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Symbolism is important in all religions. That’s something I think many secular people fail to understand (certainly all those advocating for a mosque at the site of the 9/11 destruction).
To that crowd we can now add those hand-wringers worried about the Quran burning planned by a Florida church. The “don’t make any trouble for me” ruling elites are well represented: Gen. David Petraeus, Attorney General “We don’t prosecute black-on-white voter intimidation” Eric Holder and New York City’s top cop:
“Police Commissioner Ray Kelly sided with Gen. Petraeus last night, calling a planned burning of Qurans on the anniversary of Sept. 11, ‘unwise’ and ‘un-American’ during the 9/11 Museum and Memorial’s fundraising dinner at Cipriani Wall Street in Manhattan Tuesday night.”
Did you catch that? Top cop is out raising funds to build a mosque at the 9/11 site. Maybe he will help to implement Shariah law, too? (Oh, and dissent is un-American!)
What ever happened to all the elitist claptrap about “I disagree with you, but will defend to the death your right to say it,” by the free-speech, Christ-submerged-in-urine, political left? It seems to me like they are way too quick to stand up for Islam’s god. Do they honestly think they will hold their positions in an Islamic society? Why, if the left had any integrity, they would be sending feminists to burn burqas at the Quran fire!
If the “elites” think so highly of the Islamic god, perhaps they should let him take care of the Quran burning by himself? In Old Testament history, there are many instances of God showing his power in a manner that was clear and unambiguous to the people of that time. The 9/11 Quran burn reminds me of two instances in particular.
In both cases, the Jews had abandoned their God and were under the thumb of cruel leaders from other lands, who worshiped other gods, governed in accordance with the foreign god’s dic-tates and oppressed the people for everything they could get out of them.
The first instance is in the book of Judges. Gideon was a rebellious nobody, who thought God was talking to him. Being also a prudent nobody, Gideon asked to see God’s bona fides, before he took action.God humored him.
Gideon’s initial act of rebellion against the foreign god was local: He tore down an alter to Baal, the governing elite’s god. Note who Gideon was afraid of: his own townsfolk. So he did the deed at night:
27 So Gideon took ten of his servants and did as the LORD told him. But because he was afraid of his family and the men of the town, he did it at night rather than in the day-time.
28 In the morning when the men of the town got up, there was Baal’s altar, demolished, with the Asherah pole beside it cut down and the second bull sacrificed on the newly built altar!
29 They asked each other, “Who did this?” When they carefully investigated, they were told, “Gideon son of Joash did it.”
30 The men of the town demanded of Joash, “Bring out your son. He must die, because he has broken down Baal’s altar and cut down the Asherah pole beside it.”
31 But Joash replied to the hostile crowd around him, “Are you going to plead Baal’s cause? Are you trying to save him? Whoever fights for him shall be put to death by morning! If Baal really is a god, he can defend himself when someone breaks down his altar.”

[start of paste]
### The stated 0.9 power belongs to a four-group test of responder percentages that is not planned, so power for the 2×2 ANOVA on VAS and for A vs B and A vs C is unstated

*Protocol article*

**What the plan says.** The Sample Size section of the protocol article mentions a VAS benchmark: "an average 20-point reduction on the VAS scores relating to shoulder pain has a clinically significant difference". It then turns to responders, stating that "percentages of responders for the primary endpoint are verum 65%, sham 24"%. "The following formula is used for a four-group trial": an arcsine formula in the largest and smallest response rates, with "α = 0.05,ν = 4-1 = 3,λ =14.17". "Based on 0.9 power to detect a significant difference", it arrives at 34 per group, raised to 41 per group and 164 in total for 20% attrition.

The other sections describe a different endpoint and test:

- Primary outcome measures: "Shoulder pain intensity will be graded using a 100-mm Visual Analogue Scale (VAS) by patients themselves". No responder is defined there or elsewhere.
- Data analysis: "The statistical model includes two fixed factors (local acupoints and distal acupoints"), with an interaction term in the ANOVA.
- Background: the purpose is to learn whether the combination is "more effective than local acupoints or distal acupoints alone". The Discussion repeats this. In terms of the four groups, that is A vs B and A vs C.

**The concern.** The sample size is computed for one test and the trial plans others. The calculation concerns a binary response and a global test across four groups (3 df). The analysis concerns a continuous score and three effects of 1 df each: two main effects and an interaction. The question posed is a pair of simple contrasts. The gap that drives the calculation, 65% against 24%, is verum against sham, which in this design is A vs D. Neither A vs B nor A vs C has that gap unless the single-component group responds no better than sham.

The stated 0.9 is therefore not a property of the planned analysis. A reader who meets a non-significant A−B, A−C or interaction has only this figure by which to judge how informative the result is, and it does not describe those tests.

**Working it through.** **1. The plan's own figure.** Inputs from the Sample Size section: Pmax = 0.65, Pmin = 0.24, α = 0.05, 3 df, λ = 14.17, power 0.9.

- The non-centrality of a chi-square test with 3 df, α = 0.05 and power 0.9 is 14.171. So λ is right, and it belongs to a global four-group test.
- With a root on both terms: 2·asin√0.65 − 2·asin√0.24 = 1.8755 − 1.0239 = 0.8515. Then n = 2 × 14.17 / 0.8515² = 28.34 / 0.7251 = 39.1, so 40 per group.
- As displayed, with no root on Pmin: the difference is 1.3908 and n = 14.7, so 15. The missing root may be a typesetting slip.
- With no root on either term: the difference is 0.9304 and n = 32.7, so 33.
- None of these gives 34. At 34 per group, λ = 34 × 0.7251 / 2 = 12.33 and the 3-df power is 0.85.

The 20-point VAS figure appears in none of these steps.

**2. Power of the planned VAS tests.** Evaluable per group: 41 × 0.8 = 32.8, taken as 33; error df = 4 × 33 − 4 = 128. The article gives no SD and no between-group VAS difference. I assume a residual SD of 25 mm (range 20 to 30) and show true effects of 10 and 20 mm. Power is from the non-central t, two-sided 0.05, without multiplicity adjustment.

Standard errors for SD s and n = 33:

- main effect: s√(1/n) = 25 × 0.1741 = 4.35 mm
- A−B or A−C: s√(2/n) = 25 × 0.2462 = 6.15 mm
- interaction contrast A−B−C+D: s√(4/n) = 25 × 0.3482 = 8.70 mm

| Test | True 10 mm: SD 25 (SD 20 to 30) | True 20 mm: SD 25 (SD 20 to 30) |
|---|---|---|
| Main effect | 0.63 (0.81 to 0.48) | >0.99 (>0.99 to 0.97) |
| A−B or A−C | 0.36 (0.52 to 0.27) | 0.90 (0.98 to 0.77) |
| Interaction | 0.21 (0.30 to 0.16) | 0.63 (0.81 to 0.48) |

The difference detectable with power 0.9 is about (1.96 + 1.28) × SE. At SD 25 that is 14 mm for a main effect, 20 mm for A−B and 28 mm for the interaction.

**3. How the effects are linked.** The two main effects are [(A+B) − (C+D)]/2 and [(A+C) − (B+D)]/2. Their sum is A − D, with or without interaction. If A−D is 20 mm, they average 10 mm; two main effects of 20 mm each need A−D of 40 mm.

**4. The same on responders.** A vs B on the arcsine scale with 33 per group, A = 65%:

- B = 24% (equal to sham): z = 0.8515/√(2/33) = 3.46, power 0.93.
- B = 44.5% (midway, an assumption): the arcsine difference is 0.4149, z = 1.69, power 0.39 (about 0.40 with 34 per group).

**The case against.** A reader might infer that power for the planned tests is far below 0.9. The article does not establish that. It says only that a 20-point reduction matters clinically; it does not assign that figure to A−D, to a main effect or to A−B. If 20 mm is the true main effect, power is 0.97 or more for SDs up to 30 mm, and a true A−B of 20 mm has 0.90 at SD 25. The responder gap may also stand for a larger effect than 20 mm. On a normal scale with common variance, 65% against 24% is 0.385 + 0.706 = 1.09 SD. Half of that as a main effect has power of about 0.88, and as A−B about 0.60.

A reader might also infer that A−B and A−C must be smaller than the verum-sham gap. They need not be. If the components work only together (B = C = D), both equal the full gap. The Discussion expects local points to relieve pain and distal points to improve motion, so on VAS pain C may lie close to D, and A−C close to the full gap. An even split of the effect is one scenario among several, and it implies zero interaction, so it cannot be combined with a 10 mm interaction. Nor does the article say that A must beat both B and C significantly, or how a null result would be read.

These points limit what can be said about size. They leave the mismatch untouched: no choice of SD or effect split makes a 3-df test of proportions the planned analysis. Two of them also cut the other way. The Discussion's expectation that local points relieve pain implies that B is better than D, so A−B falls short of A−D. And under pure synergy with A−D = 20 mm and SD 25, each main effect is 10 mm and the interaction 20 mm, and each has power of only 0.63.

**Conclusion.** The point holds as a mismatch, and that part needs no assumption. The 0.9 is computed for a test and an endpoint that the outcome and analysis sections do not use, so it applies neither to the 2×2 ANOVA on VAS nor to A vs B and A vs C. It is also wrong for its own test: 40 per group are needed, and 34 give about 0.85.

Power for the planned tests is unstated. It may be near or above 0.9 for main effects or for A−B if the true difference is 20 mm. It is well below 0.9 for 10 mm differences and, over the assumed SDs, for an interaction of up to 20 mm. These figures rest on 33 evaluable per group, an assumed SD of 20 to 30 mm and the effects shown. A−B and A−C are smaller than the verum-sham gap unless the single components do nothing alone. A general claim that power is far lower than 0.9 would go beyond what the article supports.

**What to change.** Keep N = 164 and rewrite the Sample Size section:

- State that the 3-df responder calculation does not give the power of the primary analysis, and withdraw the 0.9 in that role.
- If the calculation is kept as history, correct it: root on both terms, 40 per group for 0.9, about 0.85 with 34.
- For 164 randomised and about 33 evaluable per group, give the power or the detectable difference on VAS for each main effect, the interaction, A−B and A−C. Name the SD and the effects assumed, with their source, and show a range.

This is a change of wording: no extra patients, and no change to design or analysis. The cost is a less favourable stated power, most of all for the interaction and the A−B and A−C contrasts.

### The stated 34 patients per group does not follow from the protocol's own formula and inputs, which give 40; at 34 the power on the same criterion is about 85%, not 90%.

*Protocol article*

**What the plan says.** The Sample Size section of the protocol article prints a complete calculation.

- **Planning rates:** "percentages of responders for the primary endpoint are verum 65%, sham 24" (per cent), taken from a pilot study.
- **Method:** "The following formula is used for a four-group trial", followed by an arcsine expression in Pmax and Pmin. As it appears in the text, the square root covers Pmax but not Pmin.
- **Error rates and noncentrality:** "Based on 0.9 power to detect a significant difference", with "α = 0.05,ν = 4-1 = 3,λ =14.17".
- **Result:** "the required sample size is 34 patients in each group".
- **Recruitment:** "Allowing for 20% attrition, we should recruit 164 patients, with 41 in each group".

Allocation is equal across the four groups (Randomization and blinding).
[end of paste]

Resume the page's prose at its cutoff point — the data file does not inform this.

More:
32 So that day they called Gideon “Jerub-Baal,” saying, “Let Baal contend with him,” because he broke down Baal’s altar (Judges 6, 27-32 NIV).
The second Old Testament person who comes to mind is Elijah. The context is similar: The Jews had wandered off God’s religious reservation, their leaders had killed or imprisoned most of God’s spokesmen (prophets), and the bulk of the Jews were “going along to get along” (the alternative being death).
God tells Elijah that it’s time to confront Ahab, one of history’s more wicked rulers. Not a pleasant task. But Eli-jah obviously has a following in the nation.
In the end, Ahab and Elijah agree on a public test to determine which god is worthy of the nation’s allegiance: One of God’s prophets against 450 of Baal’s prophets. The test is really quite straightforward. Each camp prepares a sacrificial bull, and asks their god to light the alter and roast it.
The story has elements of considerable humor, as Elijah spurs Baal’s prophets onward to-ward greater efforts, after they’d been working all morning:
27 At noon Elijah began to taunt them. “Shout louder!” he said. “Surely he is a god! Perhaps he is deep in thought, or busy, or traveling. Maybe he is sleeping and must be awakened.”
28 So they shouted louder and slashed themselves with swords and spears, as was their custom, until their blood flowed (1 Kings 18, 27-28 NIV).
No luck, however. So finally Elijah takes his turn. He rebuilds God’s disused alter, prepares the sacrifice, and asks God’s assistance:
36 At the time of sacrifice, the prophet Elijah stepped forward and prayed: “O LORD, God of Abraham, Isaac and Israel, let it be known today that you are God in Israel and that I am your servant and have done all these things at your command.
37 Answer me, O LORD, answer me, so these people will know that you, O LORD, are God, and that you are turning their hearts back again.”
38 Then the fire of the LORD fell and burned up the sacrifice, the wood, the stones and the soil, and also licked up the water in the trench (1 Kings 18, 36-38 NIV).
So I think the long list of America’s self-imagined elites should chill out about the Quran burning. Take the advice Gideon’s dad rendered, and let the god of Islam contend for himself.
That would be good advice for Islam’s more militant followers, too.